Why the First Complete Map of the Ocean Floor is Stirring Controversial Waters

Charting these watery depths could transform oceanography. It could also aid deep sea miners looking for profit

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map of the ocean floor
A scuba diver swims in the coral reefs of Palau. Beneath the depths that humans can dive, natural wonder and a better understanding of our planet awaits. (Carlos Villoch / Alamy)
KYLE FRISCHKORN on SMITHSONIAN.COM | 13 July 2017

“In June, an international team of oceanographers launched the first effort to create a comprehensive map of all the world’s oceans. To map some 140 million square miles of sea floor, the Seabed 2030 project is currently recruiting around 100 ships that will circumscribe the globe for 13 years. The team, united under the non-profit group General Bathymetric Chart of the Oceans (GEBCO), recently announced it had received $18.5 million dollars from the Nippon Foundation for its efforts.

Many oceanographers hail the project as an illumination of a geological and biological world that is long overdue. It could also be potentially lifesaving: Even today, the lack of a detailed map can be deadly, as was the case when the USS San Francisco crashed into an uncharted mountain in 2005. “People have been excited about going to different planets,” says Martin Jakobsson, professor of marine geology and geophysics at Stockholm University, but “we haven’t been able to bring the attention to our own Earth in the same way as Mars. It hasn’t been easy to rally the whole world behind us.”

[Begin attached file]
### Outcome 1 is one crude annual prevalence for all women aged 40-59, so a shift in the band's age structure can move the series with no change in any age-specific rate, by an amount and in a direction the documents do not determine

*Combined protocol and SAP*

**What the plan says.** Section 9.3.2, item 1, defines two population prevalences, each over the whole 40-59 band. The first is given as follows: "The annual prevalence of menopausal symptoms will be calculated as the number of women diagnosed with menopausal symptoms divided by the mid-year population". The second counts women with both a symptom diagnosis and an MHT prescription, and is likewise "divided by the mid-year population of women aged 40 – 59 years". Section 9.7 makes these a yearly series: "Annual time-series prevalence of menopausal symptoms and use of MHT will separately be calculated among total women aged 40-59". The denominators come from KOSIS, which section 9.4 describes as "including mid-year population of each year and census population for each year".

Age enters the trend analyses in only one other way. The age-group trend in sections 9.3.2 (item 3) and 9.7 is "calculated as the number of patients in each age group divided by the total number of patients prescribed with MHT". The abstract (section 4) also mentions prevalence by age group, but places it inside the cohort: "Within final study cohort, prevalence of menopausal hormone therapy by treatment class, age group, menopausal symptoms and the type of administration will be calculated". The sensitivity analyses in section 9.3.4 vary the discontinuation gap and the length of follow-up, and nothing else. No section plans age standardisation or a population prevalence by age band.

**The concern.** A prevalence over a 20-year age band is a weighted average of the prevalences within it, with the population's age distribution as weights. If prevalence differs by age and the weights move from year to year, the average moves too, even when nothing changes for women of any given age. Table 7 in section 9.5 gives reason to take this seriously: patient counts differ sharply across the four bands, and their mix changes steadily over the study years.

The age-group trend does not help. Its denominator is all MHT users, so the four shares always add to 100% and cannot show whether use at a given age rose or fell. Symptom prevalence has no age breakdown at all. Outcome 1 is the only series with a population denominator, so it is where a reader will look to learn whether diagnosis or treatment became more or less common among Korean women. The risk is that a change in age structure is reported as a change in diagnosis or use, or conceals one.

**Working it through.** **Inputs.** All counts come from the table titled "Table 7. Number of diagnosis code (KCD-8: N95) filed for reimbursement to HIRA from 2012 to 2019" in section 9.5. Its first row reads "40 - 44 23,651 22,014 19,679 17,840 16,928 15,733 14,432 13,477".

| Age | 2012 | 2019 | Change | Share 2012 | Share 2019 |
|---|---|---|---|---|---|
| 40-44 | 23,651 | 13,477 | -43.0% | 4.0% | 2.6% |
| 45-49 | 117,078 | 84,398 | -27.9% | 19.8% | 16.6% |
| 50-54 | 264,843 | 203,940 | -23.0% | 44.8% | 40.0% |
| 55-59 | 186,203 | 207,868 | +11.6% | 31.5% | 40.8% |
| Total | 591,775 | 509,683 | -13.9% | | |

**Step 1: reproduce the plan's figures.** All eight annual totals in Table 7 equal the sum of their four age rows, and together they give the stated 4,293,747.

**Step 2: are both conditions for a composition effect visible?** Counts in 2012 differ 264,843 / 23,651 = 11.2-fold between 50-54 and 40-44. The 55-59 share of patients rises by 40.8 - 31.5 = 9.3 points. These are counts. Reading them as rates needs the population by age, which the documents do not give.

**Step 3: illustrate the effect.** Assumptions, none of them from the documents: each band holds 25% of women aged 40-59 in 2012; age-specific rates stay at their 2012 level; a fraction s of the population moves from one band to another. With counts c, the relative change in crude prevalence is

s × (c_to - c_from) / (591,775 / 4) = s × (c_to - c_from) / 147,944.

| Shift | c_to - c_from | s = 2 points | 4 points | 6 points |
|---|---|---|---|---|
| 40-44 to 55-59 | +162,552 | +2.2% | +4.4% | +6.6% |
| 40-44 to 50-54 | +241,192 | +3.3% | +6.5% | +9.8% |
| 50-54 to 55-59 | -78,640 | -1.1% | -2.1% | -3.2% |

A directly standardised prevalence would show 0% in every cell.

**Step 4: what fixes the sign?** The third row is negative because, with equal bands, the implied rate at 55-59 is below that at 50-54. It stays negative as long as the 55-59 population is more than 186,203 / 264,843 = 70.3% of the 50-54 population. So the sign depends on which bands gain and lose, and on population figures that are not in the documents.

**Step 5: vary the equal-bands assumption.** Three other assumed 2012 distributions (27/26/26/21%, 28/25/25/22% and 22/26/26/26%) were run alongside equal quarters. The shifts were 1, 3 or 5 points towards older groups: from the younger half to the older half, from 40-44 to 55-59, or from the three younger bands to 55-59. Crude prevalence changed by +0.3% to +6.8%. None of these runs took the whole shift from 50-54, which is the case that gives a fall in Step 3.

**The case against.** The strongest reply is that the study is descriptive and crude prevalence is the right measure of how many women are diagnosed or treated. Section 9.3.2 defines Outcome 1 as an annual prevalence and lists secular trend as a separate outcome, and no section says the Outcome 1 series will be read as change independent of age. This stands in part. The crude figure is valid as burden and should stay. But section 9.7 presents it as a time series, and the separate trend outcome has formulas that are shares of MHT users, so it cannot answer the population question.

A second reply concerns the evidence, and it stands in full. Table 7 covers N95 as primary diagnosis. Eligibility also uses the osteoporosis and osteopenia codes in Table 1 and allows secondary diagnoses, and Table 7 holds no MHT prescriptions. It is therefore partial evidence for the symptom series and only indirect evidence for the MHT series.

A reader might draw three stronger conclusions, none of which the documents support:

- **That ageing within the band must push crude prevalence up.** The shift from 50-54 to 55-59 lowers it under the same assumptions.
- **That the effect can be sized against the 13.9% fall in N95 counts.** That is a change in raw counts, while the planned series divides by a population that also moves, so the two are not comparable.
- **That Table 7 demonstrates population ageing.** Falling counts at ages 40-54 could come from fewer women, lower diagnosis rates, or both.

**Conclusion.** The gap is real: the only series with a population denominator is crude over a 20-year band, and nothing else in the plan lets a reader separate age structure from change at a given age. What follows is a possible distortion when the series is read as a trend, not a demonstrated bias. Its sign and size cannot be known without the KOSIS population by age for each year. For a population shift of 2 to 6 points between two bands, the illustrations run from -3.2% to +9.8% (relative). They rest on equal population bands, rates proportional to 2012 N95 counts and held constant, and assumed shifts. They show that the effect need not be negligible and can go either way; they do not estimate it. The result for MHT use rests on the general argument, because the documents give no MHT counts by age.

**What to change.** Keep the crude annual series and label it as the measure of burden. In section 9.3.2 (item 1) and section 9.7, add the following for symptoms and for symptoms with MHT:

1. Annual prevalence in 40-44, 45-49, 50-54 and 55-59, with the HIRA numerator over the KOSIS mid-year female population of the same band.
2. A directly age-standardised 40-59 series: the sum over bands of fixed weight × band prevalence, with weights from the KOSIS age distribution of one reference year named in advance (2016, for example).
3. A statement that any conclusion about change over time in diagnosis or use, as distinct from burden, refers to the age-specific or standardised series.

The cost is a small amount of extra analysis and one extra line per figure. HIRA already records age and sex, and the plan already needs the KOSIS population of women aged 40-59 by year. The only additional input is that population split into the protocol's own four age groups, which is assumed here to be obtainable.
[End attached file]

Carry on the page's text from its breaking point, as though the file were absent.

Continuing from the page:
Yet at the same time, some ecologists fear that such a map will also aid mining industries who seek profit in the previously unattainable depths of the Earth.”

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